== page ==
Traveling gives you the opportunity to get a glimpse into somebody else’s life.
I’m fascinated by homes around the world. You can tell a lot by a person’s home, and front yard for that matter.
Therefore, I’ve compiled ten photos of front yards from around the world. What can we glean from them?
This first house was the house Jim and I owned in Alaska. Alaska front yards contain a lot of snow, and usually the machines and tools that help you remove the snow or at least a couple of four wheel drives to get you up that hill. Really our front yard was our driveway. We needed all the space for our trucks that we could get, especially on that slope.
Even higher and colder than Alaska, the houses in Tibet don’t need much of a front yard either. Here we see that the family has collected wood and piled it up where they will have easy access to it when they need it. There is also not much color in Tibet, so the houses are very ornately painted adding a little color to their days.
Perched on a mountainside, there’s not much to add to the front yard of a Swiss house, but we did see a lot of cows in the front yard. Even though none were in the shot, you can see their traditional ornamental bells hanging from the rafters. These bells cost over 200 Euros each and weigh up to 20 kilos. The cows only wear them on special occasions like when they come home in the fall after summering up the mountainside.
Likewise the front yards in Moldova are there to make life easier. Here you see that there is an oven that sidles right up to the house. The oven is loaded with wood and managed either from inside or outside of the house. There are pipes that run into the rooms and benches are built right into the walls that allow the heat into all the rooms, making the benches the warmest places to sit in the winter. We sat near one in November, and although it was frigid outside, we were more than warm inside. It worked great.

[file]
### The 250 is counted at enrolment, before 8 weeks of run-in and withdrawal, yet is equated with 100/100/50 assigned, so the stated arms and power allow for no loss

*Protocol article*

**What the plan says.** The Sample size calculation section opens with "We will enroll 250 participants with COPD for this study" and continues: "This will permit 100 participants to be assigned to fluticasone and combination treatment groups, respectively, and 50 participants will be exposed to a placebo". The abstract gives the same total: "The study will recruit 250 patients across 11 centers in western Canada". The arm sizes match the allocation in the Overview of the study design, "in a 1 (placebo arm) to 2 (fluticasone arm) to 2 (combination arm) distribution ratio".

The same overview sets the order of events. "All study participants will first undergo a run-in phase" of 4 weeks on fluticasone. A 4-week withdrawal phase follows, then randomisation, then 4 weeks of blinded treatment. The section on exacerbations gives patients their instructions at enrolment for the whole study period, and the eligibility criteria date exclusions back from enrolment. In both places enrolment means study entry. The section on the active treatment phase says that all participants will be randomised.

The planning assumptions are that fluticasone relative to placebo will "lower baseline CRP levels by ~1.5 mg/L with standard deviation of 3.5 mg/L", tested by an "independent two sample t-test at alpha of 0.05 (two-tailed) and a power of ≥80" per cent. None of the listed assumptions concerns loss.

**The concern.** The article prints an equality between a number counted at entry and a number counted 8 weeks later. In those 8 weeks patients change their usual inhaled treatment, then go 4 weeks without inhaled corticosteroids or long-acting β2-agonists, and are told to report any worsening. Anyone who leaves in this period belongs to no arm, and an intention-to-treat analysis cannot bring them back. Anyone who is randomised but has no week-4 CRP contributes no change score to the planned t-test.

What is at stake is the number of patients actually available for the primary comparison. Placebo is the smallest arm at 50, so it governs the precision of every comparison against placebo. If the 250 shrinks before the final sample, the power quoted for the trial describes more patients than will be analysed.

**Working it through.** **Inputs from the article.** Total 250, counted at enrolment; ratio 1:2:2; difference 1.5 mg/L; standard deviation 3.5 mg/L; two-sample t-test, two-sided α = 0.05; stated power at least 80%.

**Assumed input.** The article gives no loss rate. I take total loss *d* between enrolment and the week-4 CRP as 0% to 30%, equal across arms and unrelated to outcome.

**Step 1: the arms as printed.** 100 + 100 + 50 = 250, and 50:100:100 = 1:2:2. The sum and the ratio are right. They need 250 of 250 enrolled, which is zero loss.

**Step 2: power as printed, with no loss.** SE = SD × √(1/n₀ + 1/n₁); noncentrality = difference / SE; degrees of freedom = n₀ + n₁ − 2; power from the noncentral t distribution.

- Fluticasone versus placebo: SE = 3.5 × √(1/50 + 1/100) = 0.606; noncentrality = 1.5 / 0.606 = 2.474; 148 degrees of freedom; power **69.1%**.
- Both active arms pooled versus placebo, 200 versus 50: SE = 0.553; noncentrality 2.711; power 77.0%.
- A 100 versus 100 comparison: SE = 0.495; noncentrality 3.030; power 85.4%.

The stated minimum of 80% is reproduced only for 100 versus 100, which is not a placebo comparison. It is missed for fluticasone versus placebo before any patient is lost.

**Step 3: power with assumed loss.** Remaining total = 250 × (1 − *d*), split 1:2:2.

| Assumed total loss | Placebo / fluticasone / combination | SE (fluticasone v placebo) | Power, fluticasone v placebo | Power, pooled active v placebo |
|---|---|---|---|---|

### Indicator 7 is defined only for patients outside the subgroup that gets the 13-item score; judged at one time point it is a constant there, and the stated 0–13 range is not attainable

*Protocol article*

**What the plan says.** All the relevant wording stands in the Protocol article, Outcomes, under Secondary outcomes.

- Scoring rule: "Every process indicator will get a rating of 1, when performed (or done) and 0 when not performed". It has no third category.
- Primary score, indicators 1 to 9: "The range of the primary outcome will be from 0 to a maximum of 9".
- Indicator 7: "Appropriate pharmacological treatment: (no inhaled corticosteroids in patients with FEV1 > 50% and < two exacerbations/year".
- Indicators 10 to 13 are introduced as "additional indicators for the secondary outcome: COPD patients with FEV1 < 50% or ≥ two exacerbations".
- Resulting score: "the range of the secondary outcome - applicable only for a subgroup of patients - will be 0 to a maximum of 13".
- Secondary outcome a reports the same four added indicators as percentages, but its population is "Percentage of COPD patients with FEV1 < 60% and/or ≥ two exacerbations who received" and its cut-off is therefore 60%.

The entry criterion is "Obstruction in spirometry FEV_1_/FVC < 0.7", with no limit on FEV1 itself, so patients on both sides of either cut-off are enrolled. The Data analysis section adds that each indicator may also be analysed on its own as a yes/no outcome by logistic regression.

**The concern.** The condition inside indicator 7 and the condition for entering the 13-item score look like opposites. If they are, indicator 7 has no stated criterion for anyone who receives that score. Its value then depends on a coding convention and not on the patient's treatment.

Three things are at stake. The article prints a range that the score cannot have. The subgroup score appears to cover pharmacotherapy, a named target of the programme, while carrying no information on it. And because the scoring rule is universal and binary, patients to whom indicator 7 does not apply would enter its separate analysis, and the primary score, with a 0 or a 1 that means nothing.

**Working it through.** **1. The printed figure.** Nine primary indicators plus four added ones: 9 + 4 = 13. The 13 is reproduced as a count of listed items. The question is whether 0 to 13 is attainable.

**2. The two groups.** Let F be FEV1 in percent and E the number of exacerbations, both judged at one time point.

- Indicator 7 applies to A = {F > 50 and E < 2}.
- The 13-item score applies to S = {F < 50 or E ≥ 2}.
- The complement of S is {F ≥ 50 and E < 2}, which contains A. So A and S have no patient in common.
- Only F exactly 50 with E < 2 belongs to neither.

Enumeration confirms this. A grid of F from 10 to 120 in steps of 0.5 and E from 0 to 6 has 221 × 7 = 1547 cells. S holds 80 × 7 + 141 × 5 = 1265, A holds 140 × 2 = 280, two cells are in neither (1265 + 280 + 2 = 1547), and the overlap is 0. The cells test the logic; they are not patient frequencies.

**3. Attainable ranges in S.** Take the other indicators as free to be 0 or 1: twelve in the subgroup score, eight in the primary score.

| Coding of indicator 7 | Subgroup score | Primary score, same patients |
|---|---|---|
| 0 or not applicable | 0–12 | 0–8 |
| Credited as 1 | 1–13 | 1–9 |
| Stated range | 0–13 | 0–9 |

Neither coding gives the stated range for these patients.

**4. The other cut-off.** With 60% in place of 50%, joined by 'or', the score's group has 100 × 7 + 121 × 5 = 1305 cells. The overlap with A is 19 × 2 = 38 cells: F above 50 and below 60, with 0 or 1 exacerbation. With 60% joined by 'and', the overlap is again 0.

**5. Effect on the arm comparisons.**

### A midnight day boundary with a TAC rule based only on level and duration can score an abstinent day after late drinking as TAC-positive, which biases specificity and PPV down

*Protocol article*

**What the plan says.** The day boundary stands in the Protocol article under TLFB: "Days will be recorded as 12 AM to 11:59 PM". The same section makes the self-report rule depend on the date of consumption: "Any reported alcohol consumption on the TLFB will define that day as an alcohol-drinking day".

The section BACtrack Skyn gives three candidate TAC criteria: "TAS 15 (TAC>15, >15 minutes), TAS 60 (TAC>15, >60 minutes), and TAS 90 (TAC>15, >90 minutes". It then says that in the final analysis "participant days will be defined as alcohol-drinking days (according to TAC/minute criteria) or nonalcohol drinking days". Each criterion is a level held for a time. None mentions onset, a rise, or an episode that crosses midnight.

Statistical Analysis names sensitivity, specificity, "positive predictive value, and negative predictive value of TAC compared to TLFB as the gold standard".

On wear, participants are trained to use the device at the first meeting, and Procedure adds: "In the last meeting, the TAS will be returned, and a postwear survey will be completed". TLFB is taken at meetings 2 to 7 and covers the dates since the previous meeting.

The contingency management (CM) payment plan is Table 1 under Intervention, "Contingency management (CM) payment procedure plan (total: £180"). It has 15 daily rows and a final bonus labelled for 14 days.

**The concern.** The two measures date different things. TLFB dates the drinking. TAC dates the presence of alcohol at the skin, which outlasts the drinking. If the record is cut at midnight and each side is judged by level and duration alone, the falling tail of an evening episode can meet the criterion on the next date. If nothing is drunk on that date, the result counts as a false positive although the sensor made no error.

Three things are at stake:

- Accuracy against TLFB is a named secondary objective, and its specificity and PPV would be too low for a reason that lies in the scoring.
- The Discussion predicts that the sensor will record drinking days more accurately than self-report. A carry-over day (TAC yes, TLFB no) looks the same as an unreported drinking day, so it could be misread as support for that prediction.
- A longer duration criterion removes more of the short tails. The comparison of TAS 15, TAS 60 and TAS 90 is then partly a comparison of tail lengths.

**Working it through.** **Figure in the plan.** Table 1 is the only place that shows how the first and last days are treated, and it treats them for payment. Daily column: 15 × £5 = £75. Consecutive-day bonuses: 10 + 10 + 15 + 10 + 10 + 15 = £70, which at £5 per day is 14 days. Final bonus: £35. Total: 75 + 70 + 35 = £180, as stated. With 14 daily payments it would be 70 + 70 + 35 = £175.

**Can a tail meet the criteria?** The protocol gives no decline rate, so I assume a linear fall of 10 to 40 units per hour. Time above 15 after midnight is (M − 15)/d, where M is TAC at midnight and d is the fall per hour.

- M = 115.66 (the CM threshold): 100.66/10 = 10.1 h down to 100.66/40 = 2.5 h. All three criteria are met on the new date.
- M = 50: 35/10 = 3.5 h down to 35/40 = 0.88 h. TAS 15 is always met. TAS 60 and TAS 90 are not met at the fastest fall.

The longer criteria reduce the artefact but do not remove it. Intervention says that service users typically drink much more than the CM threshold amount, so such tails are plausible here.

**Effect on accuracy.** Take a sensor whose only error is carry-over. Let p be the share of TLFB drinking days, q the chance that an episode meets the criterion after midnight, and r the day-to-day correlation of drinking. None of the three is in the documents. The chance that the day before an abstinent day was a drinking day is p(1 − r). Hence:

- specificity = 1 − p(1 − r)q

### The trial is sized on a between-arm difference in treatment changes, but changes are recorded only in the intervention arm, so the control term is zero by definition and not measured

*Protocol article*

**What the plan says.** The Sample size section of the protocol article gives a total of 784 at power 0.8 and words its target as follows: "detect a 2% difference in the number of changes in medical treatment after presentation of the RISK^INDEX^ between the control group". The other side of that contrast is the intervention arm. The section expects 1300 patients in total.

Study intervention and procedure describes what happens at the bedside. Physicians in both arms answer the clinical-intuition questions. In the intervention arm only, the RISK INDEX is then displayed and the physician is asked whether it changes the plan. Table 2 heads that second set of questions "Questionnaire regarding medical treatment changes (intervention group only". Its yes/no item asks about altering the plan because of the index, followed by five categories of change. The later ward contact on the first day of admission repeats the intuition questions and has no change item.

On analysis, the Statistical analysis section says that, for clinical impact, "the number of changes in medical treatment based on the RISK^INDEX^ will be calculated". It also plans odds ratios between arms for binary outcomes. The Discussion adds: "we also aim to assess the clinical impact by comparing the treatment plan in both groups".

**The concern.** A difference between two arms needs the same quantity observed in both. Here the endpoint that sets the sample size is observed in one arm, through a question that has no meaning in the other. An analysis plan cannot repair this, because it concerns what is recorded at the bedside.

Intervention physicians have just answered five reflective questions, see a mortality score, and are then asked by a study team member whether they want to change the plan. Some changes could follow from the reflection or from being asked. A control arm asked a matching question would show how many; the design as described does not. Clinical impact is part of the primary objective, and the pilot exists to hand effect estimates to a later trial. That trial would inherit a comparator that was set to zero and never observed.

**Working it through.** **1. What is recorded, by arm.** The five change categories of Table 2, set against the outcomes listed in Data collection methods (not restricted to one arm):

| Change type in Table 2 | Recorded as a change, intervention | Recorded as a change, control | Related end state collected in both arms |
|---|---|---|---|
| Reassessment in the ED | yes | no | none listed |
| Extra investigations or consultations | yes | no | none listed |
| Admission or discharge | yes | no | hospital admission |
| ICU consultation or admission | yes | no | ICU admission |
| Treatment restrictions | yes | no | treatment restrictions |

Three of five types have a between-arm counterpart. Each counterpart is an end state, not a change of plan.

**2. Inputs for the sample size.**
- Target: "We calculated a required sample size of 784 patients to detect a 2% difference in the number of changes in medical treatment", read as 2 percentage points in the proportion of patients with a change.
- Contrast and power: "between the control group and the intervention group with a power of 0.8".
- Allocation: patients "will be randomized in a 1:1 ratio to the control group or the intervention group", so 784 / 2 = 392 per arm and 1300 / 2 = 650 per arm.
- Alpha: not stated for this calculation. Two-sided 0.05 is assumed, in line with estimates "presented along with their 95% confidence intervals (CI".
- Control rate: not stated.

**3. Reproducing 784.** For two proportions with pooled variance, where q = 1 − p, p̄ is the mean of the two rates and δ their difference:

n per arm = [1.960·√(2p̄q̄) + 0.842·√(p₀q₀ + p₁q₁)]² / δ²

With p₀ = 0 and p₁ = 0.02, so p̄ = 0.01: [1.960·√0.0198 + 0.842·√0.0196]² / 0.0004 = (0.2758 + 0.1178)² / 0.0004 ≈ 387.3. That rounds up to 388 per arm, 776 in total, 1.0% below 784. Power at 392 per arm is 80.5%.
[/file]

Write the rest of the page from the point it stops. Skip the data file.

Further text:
In France, especially in the bigger manor houses like this, they really could use the space for anything they wanted. Here they have converted the front yard to a canola field…Why not bring in some more income? It takes a lot to heat a house like this.
In Xian, China there is plenty of space, but most of that space is used to grow crops. Instead of having roomy front yards, they have their rooftop terraces to either work, or maybe in their spare time relax and have a cup of tea.
On Tonle Sap in Cambodia, there are Vietnamese immigrants that have built a community so their front yards are water! Kids paddle around in big cooking pots, people have built decks that hold farm animals, and everyone moves, shops, and goes to school in boats.
In a small Bulgarian town, the front yards are both beautiful and purposeful. Here we see the field corn drying and stalked waiting to feed the farm animals year-round, and then the tulips add a splash of color to the otherwise bleak landscape.
I love this photo of a Nubian village in Egypt. The women, busy working, have figured out how to keep all the kids in one place. Again, the front yard is used for a place to work and a place to socialize.
Finally, outside of Melbourne, Australia there is so much space that the front yards can have decorative fountains and flowers hugging the porch. A few feet away, the vastness takes over.
What do front yards tell you about a place, a people?